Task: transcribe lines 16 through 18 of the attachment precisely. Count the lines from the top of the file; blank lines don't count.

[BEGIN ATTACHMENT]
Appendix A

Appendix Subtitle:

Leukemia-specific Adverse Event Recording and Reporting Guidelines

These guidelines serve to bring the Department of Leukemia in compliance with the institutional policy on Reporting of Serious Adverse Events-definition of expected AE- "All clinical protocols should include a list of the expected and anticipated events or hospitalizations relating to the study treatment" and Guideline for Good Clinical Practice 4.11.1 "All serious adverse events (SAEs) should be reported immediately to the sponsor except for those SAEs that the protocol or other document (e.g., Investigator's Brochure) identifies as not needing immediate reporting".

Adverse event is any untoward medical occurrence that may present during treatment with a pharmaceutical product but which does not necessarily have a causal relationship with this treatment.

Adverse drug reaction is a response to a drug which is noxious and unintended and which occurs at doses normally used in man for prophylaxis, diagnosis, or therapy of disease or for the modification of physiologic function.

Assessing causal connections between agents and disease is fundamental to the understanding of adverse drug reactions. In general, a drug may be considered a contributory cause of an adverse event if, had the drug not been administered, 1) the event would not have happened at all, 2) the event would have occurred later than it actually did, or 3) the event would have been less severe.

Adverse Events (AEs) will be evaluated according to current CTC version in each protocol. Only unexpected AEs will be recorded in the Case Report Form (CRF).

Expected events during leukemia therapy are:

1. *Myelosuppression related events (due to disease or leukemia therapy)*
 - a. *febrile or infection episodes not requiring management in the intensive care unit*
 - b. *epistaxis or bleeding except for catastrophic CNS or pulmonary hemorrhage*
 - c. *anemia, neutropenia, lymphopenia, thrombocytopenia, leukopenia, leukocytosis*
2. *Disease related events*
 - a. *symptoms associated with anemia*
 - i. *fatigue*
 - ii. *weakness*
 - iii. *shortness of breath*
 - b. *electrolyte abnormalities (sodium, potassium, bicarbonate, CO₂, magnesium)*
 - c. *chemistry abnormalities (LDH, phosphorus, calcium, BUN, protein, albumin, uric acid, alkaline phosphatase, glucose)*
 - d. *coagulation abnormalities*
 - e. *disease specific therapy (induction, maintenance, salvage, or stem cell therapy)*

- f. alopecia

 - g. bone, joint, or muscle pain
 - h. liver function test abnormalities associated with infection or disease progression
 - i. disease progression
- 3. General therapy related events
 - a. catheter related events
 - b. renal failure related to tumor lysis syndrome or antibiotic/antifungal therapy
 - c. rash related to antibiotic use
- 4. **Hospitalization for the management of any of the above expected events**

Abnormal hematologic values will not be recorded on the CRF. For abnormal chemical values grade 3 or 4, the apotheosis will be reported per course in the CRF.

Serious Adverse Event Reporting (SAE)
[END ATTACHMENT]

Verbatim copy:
 - i. *fatigue*
 - ii. *weakness*
 - iii. *shortness of breath*